The 50th (Holding) Battalion was raised in 1940 and renumbered the 12th Battalion the same year and spent most of its time on home defence anticipating a German invasion. In June 1943, due to the huge expansion of the British Army's airborne forces, the battalion was transferred to the 6th Airlanding Brigade, part of the 6th Airborne Division, and were converted into Glider infantry, trained to enter battle by glider. The battalion landed in Normandy in the late afternoon of 6 June 1944 in Operation Mallard. The battalion also fought in the Battle of Breville, and served throughout the Battle of Normandy but as normal infantrymen. The battalion remained in Normandy until August 1944 where it participated in the breakout from the beachhead. The battalion, along the rest of 6th Airborne, was withdrawn to England in early September where they received new replacements, equipment and continued training. In December 1944 they fought briefly in the Battle of the Bulge but the outcome was already decided before the division arrived. The battalion crossed the River Rhine in Operation Varsity in March 1945 alongside the U.S. 17th Airborne Division. The battalion ended the war by the River Elbe.[19] Throughout its time in 6th Airlanding Brigade, the battalion was allegedly nicknamed the Swedebashers by the men in the other battalions (1st RUR and 2nd OBLI), due to the battalion being commanded by a regular army officer but nearly all the officers and men of the 12th Devons had enlisted for hostilities-only.[20]

Post-war and amalgamation

The 2nd Battalion was disbanded at Topsham Barracks in Exeter in 1948. The remaining battalion was in Malaya from 1948 to 1951 at the time of the Malayan Emergency and in Kenya from 1953 to 1955, during the Mau Mau Uprising.[21] In 1958, the regiment was amalgamated with the Dorset Regiment to form the Devonshire and Dorset Regiment.[22]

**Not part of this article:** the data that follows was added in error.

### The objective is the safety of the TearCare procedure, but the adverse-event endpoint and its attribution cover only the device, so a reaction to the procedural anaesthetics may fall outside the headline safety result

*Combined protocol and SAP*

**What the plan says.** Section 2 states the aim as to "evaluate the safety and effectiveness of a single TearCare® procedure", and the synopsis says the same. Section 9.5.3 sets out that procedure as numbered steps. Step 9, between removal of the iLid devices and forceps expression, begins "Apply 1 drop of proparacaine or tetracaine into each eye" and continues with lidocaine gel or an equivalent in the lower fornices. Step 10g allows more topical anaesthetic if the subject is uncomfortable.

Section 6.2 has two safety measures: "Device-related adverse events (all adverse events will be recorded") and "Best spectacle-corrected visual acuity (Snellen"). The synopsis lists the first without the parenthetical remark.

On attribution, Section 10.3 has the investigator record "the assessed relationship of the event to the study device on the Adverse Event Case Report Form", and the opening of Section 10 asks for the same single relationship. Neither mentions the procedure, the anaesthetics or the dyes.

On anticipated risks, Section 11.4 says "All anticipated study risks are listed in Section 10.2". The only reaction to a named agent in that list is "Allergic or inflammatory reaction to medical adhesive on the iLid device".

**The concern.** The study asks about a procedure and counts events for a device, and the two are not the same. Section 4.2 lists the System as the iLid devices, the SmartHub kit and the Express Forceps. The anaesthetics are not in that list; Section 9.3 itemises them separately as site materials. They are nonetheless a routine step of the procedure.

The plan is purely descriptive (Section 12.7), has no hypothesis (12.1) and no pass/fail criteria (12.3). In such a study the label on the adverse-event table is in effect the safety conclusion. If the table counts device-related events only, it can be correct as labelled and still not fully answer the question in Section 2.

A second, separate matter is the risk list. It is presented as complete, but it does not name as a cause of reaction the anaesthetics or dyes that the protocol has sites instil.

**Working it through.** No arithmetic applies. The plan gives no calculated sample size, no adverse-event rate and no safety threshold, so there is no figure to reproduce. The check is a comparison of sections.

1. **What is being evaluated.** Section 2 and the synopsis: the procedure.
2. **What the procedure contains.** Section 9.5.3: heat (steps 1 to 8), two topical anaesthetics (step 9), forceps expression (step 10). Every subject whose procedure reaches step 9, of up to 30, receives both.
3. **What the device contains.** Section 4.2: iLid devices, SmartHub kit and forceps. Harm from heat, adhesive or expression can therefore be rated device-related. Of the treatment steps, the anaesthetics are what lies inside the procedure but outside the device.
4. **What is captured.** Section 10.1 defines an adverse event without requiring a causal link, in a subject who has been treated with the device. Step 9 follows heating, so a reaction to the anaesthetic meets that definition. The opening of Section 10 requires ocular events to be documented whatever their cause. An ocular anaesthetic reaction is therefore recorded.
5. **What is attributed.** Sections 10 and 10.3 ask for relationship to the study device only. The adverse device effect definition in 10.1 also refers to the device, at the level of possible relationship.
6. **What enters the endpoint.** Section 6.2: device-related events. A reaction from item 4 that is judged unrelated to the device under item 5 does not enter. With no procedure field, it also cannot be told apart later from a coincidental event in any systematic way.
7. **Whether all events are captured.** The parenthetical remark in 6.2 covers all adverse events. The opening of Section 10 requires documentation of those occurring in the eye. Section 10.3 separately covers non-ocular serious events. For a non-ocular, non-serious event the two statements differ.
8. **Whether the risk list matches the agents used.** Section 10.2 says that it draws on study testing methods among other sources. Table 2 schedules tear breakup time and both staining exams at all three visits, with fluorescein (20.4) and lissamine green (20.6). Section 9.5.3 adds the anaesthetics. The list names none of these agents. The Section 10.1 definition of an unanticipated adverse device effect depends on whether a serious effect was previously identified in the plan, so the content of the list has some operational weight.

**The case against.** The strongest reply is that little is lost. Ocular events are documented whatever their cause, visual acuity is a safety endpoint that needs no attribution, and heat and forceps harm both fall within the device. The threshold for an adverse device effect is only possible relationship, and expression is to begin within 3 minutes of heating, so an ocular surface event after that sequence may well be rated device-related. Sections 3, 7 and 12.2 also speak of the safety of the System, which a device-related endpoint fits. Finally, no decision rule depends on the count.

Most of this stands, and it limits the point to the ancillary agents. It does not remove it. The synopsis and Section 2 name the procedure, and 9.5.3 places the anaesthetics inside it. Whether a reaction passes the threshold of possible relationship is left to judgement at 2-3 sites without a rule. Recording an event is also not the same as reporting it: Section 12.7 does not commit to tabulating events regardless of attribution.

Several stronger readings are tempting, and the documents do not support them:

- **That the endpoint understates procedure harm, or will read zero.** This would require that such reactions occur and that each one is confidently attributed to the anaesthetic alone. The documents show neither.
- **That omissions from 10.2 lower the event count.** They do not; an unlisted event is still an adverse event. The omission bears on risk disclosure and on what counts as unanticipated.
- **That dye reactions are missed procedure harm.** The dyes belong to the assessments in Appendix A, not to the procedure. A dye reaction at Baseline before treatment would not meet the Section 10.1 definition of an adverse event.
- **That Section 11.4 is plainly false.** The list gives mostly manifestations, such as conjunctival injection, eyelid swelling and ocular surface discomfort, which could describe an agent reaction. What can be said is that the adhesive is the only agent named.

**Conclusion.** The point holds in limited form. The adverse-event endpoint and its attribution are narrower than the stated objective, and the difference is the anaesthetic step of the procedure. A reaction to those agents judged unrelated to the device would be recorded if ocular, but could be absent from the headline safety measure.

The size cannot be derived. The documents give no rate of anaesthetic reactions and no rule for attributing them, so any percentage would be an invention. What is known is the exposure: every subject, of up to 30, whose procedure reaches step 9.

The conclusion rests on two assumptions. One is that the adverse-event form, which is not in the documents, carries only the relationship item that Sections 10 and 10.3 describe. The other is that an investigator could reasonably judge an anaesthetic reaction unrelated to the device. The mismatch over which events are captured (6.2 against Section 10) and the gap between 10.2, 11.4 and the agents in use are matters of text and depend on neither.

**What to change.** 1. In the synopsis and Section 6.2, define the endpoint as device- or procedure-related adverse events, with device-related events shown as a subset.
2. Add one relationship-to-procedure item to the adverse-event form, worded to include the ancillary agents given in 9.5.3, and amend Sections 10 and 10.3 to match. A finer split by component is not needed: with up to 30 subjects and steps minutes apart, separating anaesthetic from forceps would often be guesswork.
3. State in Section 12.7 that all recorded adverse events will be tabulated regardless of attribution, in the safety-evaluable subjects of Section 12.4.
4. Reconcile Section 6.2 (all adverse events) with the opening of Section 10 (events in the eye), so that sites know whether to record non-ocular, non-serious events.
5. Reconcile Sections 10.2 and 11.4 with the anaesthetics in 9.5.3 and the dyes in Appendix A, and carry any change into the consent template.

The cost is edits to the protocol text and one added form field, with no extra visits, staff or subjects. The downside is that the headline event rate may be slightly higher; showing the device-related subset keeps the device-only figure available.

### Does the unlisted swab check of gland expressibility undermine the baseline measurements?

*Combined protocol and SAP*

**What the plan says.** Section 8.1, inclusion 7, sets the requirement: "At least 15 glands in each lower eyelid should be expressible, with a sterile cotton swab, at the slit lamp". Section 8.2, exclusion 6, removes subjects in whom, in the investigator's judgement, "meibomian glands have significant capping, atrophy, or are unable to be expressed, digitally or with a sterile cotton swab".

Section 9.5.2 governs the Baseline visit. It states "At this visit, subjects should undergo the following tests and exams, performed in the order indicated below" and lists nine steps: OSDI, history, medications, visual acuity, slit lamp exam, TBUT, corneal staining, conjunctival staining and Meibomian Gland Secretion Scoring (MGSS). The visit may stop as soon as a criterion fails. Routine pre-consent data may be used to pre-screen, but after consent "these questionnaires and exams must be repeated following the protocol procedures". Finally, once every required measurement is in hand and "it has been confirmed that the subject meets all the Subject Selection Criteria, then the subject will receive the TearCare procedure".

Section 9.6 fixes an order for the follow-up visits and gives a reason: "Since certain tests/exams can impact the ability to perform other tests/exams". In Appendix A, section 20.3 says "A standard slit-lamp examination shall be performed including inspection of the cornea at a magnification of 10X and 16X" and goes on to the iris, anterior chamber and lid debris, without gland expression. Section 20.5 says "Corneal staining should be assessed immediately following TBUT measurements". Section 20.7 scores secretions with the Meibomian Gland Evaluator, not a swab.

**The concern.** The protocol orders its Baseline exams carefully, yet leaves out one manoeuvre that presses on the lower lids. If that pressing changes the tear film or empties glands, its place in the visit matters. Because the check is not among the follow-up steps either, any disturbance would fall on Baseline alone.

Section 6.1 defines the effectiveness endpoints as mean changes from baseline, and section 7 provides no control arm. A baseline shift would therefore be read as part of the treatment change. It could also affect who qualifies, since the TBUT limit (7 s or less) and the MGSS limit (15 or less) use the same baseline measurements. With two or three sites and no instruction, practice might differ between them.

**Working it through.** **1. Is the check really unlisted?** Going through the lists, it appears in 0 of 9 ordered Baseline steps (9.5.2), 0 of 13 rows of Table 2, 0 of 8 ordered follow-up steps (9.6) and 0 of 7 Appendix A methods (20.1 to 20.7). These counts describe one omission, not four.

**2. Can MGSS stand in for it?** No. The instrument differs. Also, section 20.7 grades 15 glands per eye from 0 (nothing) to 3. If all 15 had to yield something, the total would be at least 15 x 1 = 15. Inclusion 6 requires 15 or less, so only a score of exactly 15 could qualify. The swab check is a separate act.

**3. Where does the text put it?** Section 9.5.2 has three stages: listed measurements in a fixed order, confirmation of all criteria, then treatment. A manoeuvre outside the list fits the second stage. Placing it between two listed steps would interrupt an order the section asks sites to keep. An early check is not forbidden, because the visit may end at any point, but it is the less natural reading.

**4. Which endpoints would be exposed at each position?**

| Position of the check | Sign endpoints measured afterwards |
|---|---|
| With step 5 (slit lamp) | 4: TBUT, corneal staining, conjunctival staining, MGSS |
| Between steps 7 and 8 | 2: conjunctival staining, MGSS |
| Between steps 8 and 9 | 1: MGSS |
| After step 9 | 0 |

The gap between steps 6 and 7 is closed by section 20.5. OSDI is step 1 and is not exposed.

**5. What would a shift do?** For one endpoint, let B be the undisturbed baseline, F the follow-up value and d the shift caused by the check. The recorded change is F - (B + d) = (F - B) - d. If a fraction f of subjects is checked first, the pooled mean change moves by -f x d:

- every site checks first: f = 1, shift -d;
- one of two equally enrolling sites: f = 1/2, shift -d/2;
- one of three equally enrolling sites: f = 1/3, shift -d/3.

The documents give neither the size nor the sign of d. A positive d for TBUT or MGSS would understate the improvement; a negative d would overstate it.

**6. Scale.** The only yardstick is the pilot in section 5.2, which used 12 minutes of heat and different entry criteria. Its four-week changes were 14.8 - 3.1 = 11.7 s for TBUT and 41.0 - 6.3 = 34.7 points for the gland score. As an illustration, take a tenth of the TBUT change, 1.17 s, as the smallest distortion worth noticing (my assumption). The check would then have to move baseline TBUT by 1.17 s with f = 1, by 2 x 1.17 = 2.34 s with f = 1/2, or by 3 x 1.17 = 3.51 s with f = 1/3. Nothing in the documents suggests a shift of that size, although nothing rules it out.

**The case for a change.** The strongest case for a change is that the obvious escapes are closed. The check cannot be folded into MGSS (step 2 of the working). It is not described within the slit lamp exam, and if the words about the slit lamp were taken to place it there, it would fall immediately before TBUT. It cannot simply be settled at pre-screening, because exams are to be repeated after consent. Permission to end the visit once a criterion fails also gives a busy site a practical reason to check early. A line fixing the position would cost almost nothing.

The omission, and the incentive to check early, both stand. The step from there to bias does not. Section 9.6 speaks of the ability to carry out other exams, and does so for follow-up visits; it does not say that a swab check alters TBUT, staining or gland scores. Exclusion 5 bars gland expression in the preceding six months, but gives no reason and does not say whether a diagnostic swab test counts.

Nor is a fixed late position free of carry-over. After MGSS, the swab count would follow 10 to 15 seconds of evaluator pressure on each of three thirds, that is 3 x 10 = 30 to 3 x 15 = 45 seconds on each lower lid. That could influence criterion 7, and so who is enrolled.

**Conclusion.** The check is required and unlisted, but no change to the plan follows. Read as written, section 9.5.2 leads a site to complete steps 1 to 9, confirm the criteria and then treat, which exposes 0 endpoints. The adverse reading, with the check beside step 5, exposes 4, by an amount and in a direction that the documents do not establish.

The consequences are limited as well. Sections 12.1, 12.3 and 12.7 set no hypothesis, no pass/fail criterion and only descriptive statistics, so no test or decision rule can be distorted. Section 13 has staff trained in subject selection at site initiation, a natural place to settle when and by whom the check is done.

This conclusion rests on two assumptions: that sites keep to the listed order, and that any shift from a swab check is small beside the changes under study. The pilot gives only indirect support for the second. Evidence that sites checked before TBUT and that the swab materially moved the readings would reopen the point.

Battle honours

The regiment was awarded the following battle honours:[23]


Colonels of the Regiment were:[1]

The 11th Regiment of Foot

The 11th (North Devonshire) Regiment

Devonshire Regiment

Victoria Crosses

The following members of the Regiment were awarded the Victoria Cross:

  1. ^ "Devonshire Cemetery, Somme Battlefields, France". Great War. Retrieved 27 December 2015. 
Wikimedia Commons has media related to Devonshire Regiment.


  1. 1 2 "The Devonshire Regiment at the archive of". Archived from the original on January 13, 2008. Retrieved 2013-09-06.
  2. 1 2 "Early Days of the Regiments". The Keep Military Museum. Retrieved 27 December 2015.
  3. The London Gazette: no. 24992. pp. 3300–3301. 1 July 1881.
  4. "The Devonshire Regiment". Devon Heritage. Retrieved 2013-09-06.
  5. "The 11th Regiment of Foot in the Napoleonic War - the 2nd Battalion by Sir David Pepper KCMG". The Keep Military Museum. Retrieved 27 December 2015.
  6. "The Boer War". The Keep Military Museum. Retrieved 27 December 2015.
  7. The Service designation indicates that this was a battalion of Kitchener's New Army.
  8. "The Devons in World War One". Devon Remembers. Retrieved 27 December 2015.
  9. "The 8th and 9th (Service) Battalions The Devonshire Regiment in World War One". The Keep Military Museum. Retrieved 27 December 2015.
  10. 1 2 "Devonshire Regiment". The Long, Long Trail. Retrieved 27 December 2015.
  11. "The Battle of Bois des Buttes". The Keep Military Museum. Retrieved 2013-09-06.
  12. "The 1st Battalion The Devonshire Regiment in World War Two". The Keep Military Museum. Retrieved 27 December 2015.
  13. "26 Infantry Brigade". Orders of Battle. Retrieved 27 December 2015.
  14. "The Devons on D-Day". Retrieved 2013-09-06.
  15. Patrick Elie - Normandie - France. "50th Infantry Division - Order of battle". Retrieved 2013-09-06.
  16. "The 2nd Battalion The Devonshire Regiment in World War Two". The Keep Military Museum. Retrieved 27 December 2015.
  17. "The 4th, 6th, 8th, 9th, 10th, 11th and 30th Battalions The Devonshire Regiment in World War Two". The Keep Military Museum. Retrieved 27 December 2015.
  18. "47th (London) Infantry Division" (PDF). British Military History. Retrieved 27 December 2015.
  19. "The 12th and 50th Battalions The Devonshire Regiment in World War Two". The Keep Military Museum. Retrieved 27 December 2015.
  20. "D-Day Memories: 12th Devons". BBC. Retrieved 27 December 2015.
  21. "Memorial to the Devonshire Regiment men who died in the Kenyan and Malayan emergencies". Devon Heritage. Retrieved 27 December 2015.
  22. Merged regiments and new brigading — many famous units to lose separate identity. The Times, 25 July 1957.
  23. "Battle Honours awarded to the Devonshire Regiment after the Great War". Devon Heritage. Retrieved 27 December 2015.

External links